Is it possible that the younger generation who represents the bulk of jihadists are also the tool we can use to end the terror coming out of the Muslim World in the Middle East?

The unfortunate thing is it is never safe to assume that peace is possible.  Islam is all about deception.  They fabricate to gain ground.  Terror groups are merely a symptom of a much larger problem.  Despite the fragility of devotion to Allah in the younger ranks, Islam is determined to continue their journey towards global governance, and the elimination of anyone and everyone who dares to reject Muhammad as the one and only true prophet.

While the politicians seek political remedies, the true remedy may be to carefully massage the doubt that exists in the minds of the younger generation, to encourage the younger generation in their slow realization that there may be more to life than devotion to violence and jihad.  I am not saying we should abandon military operations, but we must realize that the fighting is simply fuel for the Muslim jihad.  Victories are the will of Allah, and defeat is Allah telling them to regroup and reload.  But, what if they realize Allah is not who they think he is?  What if the ruling elite loses the youth, and loses grip on their control of the Muslim population that is not necessarily simply moderates as some claim, but Muslims who realize something is wrong and deep inside their souls they consider themselves "non-practicing" Muslims?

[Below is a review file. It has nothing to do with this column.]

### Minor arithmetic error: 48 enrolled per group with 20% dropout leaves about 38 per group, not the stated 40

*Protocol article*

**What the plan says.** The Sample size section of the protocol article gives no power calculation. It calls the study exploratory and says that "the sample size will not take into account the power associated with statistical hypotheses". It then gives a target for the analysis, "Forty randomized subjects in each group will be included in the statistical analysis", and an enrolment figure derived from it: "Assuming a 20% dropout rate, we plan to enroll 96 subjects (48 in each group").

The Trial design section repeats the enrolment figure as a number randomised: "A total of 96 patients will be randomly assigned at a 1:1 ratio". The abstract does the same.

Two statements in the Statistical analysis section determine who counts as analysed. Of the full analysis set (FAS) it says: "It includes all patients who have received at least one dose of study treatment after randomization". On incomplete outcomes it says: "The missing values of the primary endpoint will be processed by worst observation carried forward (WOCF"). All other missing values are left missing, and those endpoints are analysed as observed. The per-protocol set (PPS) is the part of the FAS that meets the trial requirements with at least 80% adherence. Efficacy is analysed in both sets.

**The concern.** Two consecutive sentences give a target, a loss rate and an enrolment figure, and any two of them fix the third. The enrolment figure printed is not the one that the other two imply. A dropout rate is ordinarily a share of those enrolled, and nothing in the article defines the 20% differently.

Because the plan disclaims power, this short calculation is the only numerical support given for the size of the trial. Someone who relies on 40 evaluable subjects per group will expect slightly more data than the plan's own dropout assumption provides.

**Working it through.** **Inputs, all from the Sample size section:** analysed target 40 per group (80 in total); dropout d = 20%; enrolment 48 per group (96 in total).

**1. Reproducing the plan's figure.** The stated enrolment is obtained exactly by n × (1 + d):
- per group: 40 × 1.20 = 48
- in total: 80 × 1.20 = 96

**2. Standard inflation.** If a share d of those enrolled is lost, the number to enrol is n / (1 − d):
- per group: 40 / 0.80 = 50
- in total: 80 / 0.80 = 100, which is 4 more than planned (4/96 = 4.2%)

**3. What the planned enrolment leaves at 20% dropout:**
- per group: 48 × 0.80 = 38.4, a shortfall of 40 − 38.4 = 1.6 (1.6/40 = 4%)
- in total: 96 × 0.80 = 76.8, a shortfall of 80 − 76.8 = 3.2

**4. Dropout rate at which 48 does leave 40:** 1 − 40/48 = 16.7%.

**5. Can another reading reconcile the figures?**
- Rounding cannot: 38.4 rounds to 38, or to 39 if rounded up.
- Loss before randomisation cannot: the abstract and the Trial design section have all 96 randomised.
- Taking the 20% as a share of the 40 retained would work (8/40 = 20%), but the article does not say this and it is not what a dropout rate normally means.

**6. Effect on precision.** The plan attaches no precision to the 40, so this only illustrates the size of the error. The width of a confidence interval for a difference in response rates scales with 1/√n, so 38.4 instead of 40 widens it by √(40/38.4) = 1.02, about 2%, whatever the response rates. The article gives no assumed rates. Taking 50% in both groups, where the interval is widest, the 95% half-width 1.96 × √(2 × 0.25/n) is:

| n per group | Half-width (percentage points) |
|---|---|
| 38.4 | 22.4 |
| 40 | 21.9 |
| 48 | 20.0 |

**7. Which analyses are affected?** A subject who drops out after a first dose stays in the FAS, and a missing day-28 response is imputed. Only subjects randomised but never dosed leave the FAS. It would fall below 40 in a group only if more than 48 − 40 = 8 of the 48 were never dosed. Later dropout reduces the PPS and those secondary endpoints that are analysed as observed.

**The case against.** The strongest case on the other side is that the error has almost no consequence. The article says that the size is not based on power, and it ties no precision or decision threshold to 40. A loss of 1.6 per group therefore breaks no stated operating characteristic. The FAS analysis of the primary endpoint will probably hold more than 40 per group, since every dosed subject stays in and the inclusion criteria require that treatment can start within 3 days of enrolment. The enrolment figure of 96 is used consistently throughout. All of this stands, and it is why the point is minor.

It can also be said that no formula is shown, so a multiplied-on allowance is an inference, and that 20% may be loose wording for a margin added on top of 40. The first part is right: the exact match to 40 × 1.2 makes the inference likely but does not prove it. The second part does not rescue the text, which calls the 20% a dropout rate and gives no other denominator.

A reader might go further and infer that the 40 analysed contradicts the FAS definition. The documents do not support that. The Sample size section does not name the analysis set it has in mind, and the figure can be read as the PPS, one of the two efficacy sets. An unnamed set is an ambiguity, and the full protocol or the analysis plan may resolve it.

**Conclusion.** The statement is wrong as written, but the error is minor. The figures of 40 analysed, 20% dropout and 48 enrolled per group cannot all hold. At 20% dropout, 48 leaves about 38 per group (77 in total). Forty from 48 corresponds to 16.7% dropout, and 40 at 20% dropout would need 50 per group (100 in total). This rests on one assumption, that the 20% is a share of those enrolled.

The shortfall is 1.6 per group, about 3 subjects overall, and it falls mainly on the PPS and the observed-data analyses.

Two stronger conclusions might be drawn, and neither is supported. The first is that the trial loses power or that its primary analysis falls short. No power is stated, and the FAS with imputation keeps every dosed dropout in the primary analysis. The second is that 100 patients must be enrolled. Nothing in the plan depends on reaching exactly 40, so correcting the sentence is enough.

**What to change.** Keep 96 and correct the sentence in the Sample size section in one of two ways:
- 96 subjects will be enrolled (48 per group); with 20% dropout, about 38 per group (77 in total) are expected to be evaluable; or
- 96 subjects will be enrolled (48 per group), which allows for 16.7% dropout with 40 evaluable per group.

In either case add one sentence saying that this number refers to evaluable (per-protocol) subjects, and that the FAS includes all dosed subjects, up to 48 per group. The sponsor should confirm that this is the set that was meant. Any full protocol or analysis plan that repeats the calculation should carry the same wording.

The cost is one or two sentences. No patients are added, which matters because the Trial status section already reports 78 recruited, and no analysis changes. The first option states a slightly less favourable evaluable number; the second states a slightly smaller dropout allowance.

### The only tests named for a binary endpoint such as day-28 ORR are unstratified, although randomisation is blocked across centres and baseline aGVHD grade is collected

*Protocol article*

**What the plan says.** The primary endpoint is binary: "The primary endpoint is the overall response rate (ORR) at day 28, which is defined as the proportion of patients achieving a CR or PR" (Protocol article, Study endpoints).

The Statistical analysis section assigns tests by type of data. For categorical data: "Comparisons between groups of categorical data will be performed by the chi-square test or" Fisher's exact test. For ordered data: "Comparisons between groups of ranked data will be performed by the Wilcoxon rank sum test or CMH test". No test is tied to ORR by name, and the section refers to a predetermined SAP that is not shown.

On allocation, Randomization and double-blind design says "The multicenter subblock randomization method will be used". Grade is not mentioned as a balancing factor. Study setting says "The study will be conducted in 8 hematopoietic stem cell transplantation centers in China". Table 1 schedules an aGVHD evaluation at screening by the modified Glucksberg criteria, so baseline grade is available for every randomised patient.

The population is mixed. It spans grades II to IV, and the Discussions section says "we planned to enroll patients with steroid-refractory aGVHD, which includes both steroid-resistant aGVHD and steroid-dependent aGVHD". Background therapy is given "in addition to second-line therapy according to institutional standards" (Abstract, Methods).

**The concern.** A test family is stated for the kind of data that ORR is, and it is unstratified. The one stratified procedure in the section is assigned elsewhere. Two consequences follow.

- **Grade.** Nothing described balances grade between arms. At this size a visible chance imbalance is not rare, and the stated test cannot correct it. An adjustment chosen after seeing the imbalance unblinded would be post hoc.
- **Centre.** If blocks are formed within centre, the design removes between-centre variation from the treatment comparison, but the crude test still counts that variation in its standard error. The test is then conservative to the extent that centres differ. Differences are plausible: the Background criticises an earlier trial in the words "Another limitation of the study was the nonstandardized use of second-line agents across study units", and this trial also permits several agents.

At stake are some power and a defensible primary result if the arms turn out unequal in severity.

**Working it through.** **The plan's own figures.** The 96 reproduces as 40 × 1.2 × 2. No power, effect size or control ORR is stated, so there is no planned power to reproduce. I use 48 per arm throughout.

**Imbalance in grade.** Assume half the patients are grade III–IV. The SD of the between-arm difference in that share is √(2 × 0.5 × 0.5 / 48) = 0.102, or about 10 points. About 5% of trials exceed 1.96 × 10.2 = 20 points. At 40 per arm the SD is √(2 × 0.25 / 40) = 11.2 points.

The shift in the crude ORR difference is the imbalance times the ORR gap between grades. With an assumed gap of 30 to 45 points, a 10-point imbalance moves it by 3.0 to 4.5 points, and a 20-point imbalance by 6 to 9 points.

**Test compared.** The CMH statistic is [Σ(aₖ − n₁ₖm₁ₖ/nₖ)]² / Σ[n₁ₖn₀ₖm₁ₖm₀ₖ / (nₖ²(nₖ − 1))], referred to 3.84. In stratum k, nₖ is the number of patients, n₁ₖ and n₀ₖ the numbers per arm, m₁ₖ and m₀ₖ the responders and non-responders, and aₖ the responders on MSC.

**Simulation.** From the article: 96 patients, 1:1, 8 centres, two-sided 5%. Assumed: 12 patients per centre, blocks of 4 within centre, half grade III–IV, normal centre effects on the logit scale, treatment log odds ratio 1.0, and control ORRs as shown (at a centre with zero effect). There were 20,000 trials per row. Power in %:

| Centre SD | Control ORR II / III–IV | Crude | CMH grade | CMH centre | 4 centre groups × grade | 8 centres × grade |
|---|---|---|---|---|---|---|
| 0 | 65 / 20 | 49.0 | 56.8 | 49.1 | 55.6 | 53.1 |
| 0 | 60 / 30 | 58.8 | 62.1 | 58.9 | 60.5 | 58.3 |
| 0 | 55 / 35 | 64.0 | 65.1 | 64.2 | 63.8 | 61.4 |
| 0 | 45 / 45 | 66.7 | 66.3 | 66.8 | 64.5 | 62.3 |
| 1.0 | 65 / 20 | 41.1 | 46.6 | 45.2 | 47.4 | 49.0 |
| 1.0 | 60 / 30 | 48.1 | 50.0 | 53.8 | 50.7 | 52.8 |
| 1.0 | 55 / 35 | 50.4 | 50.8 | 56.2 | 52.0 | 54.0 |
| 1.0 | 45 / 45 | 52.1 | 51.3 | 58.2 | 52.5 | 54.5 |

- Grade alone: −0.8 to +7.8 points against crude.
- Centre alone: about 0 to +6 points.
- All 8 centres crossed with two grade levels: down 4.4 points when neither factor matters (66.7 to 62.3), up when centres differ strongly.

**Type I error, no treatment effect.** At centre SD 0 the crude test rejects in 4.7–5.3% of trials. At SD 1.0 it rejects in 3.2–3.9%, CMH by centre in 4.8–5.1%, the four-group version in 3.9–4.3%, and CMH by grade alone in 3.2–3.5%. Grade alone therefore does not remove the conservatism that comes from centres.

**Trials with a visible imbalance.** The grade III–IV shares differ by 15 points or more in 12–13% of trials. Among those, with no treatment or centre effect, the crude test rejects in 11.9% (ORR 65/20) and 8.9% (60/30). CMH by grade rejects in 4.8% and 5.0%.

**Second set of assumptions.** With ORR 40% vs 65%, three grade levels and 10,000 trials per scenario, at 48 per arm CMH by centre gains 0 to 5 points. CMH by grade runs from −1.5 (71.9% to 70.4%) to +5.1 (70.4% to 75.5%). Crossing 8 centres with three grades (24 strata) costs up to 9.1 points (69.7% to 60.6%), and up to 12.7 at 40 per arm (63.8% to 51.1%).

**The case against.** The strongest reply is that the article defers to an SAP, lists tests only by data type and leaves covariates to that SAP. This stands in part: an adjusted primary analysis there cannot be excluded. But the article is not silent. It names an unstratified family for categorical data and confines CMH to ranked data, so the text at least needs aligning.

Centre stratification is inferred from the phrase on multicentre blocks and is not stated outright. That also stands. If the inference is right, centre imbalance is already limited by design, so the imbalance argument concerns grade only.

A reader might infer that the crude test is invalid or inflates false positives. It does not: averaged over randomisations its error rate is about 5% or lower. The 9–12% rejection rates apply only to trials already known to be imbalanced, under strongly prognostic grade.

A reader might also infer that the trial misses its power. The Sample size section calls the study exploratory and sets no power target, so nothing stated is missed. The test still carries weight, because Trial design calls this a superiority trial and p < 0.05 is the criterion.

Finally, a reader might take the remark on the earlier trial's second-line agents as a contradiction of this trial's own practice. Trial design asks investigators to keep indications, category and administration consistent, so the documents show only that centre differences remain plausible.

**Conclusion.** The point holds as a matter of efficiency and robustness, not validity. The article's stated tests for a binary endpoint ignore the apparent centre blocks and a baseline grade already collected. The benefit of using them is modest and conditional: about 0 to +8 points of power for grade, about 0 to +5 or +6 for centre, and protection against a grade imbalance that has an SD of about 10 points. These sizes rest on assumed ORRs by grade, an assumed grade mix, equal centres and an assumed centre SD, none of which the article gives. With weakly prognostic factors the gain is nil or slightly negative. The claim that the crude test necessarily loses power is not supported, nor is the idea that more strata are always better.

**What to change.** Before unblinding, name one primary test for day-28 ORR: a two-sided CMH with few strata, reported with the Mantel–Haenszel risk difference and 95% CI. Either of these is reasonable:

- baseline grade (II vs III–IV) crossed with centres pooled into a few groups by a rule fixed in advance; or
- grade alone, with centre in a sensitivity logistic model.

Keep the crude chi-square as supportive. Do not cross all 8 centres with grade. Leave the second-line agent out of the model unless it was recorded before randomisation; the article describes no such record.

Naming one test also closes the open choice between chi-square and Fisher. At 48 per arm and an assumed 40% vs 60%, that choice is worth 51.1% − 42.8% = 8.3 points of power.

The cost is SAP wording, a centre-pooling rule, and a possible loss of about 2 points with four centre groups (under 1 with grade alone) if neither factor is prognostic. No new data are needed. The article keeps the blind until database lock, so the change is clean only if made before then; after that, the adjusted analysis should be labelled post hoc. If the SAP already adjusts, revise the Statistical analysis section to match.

The Islamic hardliners will never change.  They must be defeated.  And, even if they are, that doesn't mean the war is over.  The Ottoman Empire was defeated in World War I, and broken up into little pieces, but it still exists as a new caliphate, as a new empire, as a new terror group.  Defeating ISIS does not defeat the hardliners, but the hardliners can be weakened if we can wage a second war, a war for the souls, hearts and minds of the younger Muslim generation.  Some cannot be reached, but I have met way too many former Muslims to believe that at least a significant number can't be convinced to turn against what they have always known when it comes to Islam, and lead them to a belief system that includes loving thy neighbor, and yes, loving and forgiving one's enemy.

-- Political Pistachio Conservative News and Commentary